While political liberals celebrated the end of “cowboy politics” with the election of Barack Obama to the presidency, political conservatives in the Tea Party and other like-minded groups still vociferously support “cowboy” values such as small government, low taxes, free-market capitalism, and the right to bear arms. Yet, as Douglas Brode argues in this paradigm-shifting book, these supposedly cowboy or “Old West” values hail not so much from the actual American frontier of the nineteenth century as from Hollywood’s portrayal of it in the twentieth century. And a close reading of Western films and TV shows reveals a much more complex picture than the romanticized, simplistic vision espoused by the conservative right.
Examining dozens of Westerns, including Gunfight at the O.K. Corral, Red River, 3:10 to Yuma (old and new), The Wild Ones, High Noon, My Darling Clementine, The Alamo, and No Country for Old Men, Brode demonstrates that the genre (with notable exceptions that he fully covers) was the product of Hollywood liberals who used it to project a progressive agenda on issues such as gun control, environmental protection, respect for non-Christian belief systems, and community cohesion versus rugged individualism. Challenging us to rethink everything we thought we knew about the genre, Brode argues that the Western stands for precisely the opposite of what most people today—whether they love it or hate it—believe to be the essential premise of “the only truly, authentically, and uniquely American narrative form.”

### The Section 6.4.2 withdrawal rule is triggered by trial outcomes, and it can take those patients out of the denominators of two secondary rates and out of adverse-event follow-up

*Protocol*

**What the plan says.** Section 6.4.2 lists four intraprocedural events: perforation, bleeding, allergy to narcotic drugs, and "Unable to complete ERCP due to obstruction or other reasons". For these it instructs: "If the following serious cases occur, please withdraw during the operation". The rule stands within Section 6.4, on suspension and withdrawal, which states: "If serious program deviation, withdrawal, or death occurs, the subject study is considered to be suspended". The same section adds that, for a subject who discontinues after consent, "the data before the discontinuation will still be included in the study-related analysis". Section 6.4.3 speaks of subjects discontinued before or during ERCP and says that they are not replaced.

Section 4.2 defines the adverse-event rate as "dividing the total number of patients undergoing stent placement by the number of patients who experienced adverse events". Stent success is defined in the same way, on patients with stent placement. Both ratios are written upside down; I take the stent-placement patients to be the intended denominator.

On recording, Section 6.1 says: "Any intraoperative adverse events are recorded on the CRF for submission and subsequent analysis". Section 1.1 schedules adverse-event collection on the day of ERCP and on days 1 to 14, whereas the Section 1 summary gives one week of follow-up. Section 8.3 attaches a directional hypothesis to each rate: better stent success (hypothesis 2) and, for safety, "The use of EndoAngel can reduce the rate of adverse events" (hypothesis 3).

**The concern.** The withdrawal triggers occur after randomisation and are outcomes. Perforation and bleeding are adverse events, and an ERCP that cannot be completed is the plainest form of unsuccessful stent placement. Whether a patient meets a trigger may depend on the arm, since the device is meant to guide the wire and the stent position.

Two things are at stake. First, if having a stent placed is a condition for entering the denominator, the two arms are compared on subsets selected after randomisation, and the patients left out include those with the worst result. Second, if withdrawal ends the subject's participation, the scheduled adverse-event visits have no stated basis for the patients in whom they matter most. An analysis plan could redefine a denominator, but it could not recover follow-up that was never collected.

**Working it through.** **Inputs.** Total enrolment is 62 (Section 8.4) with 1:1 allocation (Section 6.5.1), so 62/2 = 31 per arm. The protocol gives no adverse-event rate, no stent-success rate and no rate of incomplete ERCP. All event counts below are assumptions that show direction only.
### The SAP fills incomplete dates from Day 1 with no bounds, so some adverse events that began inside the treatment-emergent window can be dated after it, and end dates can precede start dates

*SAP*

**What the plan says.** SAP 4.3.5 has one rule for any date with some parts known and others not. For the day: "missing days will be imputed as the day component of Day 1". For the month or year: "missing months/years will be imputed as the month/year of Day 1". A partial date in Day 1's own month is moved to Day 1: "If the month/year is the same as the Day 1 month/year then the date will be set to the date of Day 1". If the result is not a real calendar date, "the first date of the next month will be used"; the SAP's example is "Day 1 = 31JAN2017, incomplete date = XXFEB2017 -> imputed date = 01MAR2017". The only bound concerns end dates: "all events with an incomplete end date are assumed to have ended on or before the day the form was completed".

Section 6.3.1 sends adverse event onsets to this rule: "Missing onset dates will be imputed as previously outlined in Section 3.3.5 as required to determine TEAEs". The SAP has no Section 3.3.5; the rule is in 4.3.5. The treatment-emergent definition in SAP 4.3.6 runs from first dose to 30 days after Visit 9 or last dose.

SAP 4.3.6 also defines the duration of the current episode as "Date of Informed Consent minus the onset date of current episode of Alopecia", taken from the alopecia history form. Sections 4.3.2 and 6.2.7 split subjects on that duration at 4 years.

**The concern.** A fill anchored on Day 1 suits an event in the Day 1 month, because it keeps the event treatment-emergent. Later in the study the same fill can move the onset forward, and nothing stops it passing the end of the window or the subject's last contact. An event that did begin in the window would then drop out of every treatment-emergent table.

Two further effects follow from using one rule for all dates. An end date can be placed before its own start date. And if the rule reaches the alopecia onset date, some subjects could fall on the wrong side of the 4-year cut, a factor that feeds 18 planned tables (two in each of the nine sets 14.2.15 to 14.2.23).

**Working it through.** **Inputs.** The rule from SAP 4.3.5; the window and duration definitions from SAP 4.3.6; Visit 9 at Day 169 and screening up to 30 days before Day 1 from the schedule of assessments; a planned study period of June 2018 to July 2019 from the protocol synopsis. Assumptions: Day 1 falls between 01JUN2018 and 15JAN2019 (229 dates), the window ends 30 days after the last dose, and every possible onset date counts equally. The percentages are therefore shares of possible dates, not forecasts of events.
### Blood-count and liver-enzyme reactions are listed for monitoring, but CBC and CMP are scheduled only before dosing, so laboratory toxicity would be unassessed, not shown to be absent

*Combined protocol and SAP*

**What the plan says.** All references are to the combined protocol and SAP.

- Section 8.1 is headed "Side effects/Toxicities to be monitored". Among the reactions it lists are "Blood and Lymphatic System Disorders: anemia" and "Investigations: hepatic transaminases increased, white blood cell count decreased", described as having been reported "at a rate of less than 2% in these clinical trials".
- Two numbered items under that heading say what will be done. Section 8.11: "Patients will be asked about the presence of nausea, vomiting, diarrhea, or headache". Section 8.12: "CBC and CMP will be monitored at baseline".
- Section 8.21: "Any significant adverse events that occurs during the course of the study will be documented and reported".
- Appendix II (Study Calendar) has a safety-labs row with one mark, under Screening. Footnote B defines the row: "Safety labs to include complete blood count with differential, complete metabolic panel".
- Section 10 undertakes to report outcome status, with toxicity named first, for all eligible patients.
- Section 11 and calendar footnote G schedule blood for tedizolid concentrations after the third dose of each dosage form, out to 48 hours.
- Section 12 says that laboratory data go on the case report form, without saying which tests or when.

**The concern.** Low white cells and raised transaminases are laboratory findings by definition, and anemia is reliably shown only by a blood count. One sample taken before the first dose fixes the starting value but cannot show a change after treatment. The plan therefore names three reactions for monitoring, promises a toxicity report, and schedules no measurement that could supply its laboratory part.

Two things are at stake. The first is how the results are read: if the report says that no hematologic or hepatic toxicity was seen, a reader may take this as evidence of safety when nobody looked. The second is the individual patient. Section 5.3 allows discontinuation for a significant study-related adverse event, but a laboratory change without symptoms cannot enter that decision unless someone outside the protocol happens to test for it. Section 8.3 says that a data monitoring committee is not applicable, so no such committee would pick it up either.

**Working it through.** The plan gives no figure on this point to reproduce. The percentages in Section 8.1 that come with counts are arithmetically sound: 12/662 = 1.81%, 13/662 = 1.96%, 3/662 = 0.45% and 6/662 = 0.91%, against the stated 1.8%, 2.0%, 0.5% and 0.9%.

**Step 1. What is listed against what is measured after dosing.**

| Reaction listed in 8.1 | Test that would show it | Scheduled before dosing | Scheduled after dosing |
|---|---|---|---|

"Clearly Brode has made an important contribution to the literature on Western motion pictures. On nearly every page readers are confronted with new perspectives and ways of understanding how a film genre over one hundred years old addresses critical issues of American politics and religion."
Western Historical Quaterly